Goldblatt, Harold (1901–82), theatre producer and actor, was born in Belfast. Little is known of his early life before he came to prominence in the 1920s with the Jewish Institute Dramatic Society. He was its founder, producer, and main actor; his first success was to win the President's cup at the 1929 Ulster drama festival. The lead adjudicator was the Abbey Theatre actor Frank Fay (qv), who awarded the prize for the production of Israel Zangwill's ‘The melting pot’ (1909). Goldblatt produced the company's subsequent programme of plays by Anton Chekov, George Bernard Shaw (qv), and Henrik Ibsen in Belfast throughout the 1930s. With James Mageean, he co-produced ‘Barnum was right’ (1938) by Joseph Tomelty (qv) for the Northern Ireland Players to great commercial success at the Belfast Empire Variety Theatre in June 1939. The Jewish Institute merged with the Northern Ireland Players and the Ulster Theatre in 1940 to form the Group Theatre. He was instrumental in the foundation of this combined company and negotiated the terms of the lease for their premises in the Ulster Minor Hall in Belfast's Bedford St. The city corporation did not trust the theatre company's finances and demanded three months rent at £6 a week to deter them. He raised the money and proved himself a shrewd businessman, as the Group Theatre took a profit of £40 from a first season that commenced on 11 March 1940. A member of the Group's board of directors, he was also its producer and an actor. Their first major success was ‘Boyd's shop’ (1936), by St John Ervine (qv), on 16 September 1940, which gave him the idea that plays with Ulster as their subject should be the company's main interest. A second run of fifteen weeks was disrupted only by the heavy air raid of 15/16 April 1941, which left an unexploded bomb at the rear of the theatre. He continued to play a central role in the Group's affairs till the company dissolved in controversy after the rejection of the Sam Thompson (qv) play ‘Over the bridge’ (1960). Unionist elements within the theatre's board objected to Thompson's dramatisation of sectarian conflict and to his suggestion of potential solidarity between Belfast's working classes. Goldblatt left with fellow actors of the Group Theatre to tour Northern Ireland in the Arts-Council-funded Ulster Theatre Company with an ambition to take drama, both international and local, to provincial towns.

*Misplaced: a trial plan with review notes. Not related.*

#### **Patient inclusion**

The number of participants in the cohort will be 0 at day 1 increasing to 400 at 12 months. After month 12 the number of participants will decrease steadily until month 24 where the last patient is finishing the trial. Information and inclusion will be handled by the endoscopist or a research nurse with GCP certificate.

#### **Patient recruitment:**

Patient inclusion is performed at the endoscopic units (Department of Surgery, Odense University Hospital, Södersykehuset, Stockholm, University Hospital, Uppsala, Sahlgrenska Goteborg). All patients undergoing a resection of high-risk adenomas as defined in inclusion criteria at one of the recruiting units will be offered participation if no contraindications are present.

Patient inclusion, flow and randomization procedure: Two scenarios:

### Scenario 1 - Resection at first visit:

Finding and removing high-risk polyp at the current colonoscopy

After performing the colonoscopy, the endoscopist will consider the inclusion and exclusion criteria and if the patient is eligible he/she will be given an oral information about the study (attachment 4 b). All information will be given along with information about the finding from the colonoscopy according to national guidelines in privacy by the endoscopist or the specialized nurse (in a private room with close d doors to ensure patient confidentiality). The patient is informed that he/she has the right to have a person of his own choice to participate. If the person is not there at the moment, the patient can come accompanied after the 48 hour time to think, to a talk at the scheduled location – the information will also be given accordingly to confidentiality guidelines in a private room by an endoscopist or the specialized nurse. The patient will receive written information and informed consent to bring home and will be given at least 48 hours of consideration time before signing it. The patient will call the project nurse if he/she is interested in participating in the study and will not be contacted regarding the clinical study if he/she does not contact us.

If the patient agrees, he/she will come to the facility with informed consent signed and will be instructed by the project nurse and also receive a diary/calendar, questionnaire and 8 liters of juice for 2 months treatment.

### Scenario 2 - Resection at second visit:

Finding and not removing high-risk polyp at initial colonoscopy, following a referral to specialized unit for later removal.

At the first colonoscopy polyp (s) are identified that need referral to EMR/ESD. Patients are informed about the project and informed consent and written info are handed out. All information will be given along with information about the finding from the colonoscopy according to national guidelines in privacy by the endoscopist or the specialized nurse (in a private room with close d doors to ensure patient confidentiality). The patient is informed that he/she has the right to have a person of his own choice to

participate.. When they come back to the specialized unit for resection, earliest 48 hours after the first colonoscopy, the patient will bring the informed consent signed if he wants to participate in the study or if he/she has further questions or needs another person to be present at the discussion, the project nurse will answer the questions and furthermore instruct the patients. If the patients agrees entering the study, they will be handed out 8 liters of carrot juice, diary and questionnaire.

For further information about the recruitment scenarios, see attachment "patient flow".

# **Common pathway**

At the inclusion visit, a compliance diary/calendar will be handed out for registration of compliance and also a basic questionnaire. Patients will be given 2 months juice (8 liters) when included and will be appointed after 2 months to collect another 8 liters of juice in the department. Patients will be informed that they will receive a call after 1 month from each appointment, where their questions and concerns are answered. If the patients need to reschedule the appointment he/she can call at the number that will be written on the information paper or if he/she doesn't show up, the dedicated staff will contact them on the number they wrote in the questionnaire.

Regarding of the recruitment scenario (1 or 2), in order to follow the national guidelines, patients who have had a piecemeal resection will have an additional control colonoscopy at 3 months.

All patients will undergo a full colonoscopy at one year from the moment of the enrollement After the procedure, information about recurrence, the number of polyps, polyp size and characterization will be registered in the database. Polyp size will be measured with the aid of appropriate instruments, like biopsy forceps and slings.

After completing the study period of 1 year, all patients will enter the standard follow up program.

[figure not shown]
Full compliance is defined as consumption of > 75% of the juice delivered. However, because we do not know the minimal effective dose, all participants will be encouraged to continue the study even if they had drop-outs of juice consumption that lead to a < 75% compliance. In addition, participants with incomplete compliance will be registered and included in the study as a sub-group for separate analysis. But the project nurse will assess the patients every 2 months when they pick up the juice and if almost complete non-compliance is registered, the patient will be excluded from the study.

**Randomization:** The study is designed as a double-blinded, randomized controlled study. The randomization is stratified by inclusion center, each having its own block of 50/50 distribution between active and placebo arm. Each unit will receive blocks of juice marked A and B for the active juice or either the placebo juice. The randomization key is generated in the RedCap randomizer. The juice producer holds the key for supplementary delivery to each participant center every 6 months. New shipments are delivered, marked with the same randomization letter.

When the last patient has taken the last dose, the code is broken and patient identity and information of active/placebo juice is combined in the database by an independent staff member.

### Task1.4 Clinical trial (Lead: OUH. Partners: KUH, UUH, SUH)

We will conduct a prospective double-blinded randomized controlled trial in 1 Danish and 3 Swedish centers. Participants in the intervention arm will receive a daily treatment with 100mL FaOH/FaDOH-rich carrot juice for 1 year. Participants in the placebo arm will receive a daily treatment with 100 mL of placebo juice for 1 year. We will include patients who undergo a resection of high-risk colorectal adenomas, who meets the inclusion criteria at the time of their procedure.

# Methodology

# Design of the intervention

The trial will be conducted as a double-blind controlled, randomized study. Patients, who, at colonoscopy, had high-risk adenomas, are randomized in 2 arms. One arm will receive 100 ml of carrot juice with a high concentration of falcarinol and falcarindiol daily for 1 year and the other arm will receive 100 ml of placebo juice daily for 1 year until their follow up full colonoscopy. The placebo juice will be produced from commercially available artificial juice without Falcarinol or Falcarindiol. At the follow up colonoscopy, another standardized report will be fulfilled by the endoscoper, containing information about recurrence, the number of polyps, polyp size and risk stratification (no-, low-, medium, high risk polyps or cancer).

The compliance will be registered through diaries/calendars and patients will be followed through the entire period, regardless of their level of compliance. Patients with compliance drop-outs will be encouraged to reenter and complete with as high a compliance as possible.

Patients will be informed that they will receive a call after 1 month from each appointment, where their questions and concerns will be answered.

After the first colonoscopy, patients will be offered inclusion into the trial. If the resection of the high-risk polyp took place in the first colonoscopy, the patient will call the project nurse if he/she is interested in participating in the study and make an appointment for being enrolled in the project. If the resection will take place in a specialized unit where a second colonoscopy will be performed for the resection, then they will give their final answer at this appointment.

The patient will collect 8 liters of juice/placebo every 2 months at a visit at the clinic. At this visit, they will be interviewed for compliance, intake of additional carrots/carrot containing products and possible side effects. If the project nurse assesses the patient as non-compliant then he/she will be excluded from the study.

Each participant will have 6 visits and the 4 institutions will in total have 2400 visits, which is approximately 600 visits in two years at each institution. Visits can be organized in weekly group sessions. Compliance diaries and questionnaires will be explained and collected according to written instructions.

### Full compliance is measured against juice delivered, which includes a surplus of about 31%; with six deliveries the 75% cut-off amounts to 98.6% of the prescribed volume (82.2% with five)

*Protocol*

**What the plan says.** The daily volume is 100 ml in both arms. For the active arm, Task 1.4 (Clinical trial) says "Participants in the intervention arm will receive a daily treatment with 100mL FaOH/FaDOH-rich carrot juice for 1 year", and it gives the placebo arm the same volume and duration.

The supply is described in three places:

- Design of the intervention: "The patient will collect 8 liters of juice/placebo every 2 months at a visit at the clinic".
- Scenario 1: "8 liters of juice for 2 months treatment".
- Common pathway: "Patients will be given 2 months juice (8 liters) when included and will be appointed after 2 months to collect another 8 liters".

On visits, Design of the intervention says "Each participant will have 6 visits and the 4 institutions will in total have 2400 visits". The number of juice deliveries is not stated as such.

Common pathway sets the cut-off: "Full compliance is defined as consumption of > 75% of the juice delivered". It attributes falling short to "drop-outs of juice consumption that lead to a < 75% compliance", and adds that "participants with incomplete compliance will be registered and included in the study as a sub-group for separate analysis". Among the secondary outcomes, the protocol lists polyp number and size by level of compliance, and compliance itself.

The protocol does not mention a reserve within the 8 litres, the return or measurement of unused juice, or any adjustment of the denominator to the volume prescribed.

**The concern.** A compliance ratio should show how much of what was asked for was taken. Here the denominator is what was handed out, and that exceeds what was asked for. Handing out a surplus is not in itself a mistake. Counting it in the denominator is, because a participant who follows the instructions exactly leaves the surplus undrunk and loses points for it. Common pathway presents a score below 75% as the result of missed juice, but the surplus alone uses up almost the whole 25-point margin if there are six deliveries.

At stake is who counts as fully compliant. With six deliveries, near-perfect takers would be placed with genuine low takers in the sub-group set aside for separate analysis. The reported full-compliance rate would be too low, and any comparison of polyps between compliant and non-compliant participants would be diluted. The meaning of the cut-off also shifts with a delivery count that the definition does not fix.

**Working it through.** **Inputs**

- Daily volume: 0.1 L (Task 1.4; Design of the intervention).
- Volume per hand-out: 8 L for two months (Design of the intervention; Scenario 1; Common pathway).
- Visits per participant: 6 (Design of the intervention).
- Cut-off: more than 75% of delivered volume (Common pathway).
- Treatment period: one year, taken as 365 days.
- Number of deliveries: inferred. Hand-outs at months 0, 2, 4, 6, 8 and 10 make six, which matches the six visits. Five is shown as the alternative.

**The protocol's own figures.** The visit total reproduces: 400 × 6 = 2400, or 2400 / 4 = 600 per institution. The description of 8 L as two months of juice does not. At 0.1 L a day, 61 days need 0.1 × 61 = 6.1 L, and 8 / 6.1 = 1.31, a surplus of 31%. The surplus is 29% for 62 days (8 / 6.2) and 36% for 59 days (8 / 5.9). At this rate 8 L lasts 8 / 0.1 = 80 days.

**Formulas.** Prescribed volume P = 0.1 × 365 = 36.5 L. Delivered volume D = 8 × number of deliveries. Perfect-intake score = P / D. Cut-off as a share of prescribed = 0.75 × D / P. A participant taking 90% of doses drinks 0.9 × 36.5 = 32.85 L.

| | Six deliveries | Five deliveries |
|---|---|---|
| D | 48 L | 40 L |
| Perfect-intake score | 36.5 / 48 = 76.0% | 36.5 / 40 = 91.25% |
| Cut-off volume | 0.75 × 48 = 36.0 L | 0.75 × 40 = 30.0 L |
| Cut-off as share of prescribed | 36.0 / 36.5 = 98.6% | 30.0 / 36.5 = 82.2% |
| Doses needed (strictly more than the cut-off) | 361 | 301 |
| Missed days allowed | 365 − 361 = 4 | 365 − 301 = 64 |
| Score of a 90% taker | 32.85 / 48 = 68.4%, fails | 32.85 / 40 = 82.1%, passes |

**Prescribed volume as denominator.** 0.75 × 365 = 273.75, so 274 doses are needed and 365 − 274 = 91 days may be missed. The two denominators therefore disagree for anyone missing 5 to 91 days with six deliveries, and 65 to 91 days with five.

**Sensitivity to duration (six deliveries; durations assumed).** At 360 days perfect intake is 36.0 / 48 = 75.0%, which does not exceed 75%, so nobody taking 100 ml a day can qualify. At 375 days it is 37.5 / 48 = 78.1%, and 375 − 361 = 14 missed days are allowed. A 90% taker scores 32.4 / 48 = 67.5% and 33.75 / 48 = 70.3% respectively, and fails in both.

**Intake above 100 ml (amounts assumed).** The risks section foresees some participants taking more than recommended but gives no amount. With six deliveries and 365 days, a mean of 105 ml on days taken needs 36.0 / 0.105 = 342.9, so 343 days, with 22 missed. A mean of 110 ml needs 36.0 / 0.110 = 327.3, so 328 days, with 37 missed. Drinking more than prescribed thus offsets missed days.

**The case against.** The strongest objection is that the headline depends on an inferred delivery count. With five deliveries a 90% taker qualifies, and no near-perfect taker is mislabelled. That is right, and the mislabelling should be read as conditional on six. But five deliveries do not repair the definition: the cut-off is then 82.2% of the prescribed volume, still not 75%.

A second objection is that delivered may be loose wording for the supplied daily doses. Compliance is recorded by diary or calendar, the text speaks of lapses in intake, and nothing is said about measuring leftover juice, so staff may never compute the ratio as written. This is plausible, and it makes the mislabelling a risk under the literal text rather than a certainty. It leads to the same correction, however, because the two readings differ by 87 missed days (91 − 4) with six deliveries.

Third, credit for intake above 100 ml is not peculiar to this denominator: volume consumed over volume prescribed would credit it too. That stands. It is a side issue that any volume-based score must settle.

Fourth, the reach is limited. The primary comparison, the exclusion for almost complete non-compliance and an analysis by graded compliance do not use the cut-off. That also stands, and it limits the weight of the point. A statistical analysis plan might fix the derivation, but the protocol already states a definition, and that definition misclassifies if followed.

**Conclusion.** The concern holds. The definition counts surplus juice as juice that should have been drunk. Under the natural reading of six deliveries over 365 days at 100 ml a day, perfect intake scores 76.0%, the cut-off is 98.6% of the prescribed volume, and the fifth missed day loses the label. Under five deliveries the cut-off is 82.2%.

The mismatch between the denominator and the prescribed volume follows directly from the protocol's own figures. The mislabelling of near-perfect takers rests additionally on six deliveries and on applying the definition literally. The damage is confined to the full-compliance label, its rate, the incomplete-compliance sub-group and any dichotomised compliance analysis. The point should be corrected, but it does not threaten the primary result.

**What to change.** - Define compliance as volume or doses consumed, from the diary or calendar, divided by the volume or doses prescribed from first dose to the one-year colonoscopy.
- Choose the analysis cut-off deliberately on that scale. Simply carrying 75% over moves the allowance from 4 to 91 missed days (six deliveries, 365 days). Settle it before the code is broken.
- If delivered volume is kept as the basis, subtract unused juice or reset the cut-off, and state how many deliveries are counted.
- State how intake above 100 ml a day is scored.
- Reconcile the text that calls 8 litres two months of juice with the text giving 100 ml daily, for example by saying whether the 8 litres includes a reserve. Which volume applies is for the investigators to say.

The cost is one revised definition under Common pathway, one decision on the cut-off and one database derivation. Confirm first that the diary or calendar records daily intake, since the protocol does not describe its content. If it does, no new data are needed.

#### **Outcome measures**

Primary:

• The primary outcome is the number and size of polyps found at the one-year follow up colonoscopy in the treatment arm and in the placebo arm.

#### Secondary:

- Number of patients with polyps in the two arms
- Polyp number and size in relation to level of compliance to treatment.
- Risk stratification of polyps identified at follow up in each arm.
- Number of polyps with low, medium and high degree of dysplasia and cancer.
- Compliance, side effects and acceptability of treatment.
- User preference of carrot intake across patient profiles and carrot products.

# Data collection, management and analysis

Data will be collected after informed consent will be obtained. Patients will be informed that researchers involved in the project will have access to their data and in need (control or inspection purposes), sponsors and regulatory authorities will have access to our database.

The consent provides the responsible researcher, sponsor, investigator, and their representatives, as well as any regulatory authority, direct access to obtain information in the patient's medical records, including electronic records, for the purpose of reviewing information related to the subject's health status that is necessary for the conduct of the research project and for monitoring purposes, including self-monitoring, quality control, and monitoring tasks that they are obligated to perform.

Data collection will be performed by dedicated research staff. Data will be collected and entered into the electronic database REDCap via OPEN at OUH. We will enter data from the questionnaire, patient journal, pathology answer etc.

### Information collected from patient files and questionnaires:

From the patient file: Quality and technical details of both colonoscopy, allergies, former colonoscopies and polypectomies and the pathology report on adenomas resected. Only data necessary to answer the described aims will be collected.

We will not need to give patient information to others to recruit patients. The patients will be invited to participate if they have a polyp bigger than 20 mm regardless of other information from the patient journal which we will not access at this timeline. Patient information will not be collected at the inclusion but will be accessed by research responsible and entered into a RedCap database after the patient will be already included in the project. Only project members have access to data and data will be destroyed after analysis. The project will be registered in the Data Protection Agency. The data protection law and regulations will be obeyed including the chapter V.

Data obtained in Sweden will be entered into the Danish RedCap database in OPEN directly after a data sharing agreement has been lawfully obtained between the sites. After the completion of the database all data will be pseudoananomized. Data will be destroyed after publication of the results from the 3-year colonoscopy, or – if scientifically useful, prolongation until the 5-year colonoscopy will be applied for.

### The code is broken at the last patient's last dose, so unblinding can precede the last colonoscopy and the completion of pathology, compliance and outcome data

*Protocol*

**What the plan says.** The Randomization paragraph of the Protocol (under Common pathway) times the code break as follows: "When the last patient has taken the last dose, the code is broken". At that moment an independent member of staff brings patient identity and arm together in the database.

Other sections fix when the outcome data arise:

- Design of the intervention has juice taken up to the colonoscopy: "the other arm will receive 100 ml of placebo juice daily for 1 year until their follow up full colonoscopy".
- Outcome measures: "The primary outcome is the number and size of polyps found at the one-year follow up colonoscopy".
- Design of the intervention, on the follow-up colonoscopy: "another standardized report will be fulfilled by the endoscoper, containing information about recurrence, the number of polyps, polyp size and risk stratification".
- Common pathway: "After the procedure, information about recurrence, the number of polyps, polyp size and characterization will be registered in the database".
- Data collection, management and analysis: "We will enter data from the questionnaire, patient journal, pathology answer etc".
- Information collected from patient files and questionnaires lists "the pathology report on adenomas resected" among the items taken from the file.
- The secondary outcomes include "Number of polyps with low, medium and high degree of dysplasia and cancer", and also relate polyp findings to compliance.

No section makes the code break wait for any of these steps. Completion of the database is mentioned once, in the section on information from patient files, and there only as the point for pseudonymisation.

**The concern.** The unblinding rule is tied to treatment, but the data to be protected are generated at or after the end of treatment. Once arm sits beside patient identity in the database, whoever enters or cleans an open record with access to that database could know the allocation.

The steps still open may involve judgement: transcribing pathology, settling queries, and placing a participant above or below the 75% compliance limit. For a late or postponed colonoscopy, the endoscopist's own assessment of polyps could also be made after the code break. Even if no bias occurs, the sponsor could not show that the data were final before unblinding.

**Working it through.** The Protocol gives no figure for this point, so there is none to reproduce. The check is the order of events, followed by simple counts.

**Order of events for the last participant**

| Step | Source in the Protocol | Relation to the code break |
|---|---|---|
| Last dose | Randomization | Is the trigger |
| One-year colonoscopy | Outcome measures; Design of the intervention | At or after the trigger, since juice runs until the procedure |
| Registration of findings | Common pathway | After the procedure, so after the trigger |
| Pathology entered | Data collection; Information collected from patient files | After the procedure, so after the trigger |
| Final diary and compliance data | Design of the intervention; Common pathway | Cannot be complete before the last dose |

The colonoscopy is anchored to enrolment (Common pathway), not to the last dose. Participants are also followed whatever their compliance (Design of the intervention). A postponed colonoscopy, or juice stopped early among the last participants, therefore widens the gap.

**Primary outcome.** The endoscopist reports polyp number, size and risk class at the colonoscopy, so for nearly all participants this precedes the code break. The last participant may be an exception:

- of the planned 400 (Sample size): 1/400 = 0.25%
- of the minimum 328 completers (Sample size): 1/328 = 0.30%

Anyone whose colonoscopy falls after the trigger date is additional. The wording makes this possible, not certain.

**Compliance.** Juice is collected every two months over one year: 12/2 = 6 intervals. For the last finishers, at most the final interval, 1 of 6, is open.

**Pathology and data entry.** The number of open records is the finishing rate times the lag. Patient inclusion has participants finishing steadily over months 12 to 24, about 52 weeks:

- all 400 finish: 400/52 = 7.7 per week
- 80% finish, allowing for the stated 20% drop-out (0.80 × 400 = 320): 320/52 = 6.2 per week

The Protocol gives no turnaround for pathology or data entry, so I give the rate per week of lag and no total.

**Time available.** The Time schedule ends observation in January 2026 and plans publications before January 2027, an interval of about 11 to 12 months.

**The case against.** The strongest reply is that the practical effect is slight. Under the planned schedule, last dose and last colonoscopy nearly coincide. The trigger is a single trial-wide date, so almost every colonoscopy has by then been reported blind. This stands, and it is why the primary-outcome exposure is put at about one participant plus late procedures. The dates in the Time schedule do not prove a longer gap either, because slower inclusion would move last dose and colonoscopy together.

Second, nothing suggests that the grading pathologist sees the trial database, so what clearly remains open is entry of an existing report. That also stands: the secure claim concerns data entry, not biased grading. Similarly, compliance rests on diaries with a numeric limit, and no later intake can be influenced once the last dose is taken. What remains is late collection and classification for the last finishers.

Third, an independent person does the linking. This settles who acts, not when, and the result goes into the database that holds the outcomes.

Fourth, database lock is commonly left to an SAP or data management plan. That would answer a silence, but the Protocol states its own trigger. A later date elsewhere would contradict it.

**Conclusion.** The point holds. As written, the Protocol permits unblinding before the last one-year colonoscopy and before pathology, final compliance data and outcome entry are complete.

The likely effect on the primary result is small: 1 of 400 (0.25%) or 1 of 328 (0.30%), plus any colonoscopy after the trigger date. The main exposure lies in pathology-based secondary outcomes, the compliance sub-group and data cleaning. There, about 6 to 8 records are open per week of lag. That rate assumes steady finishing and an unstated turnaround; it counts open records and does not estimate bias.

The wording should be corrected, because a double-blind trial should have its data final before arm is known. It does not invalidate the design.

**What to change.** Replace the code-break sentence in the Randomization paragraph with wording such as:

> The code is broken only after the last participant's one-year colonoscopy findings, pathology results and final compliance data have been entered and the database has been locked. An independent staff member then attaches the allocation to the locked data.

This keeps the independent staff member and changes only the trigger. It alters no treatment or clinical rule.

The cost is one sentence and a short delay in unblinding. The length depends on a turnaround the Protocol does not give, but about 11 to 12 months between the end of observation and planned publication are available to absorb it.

He worked frequently for BBC radio in Northern Ireland and became a regular film and television actor. He played Brady in Captain Lightfoot (1955) with Rock Hudson, and Barney Donigan in John Ford's (qv) The rising of the moon (1957), a film released in America as Three leaves of a shamrock (1957). Playing a minor role in the Titanic film A night to remember (1957), he also played the Abbey Theatre manager in Mirror in my house (1965), a dramatisation of the sequence of early Dublin autobiography by Sean O'Casey (qv). More surprisingly, he played Professor Dale in the ‘Frontier in space’ episode of ‘Dr Who’ (February 1973) on BBC TV. A respected spokesperson for his faith, he was at one time honorary secretary to the Belfast Hebrew Society. He received an honorary degree from QUB (1976) for his services to theatre.
He died on 22 March 1982 in London while acting in a Barbra Streisand film. His wife Lillie predeceased him and left two children. He is buried in Carnmoney cemetery, Co. Antrim; his family deposited the Goldblatt archive of theatre-related material in the Linen Hall library, Belfast.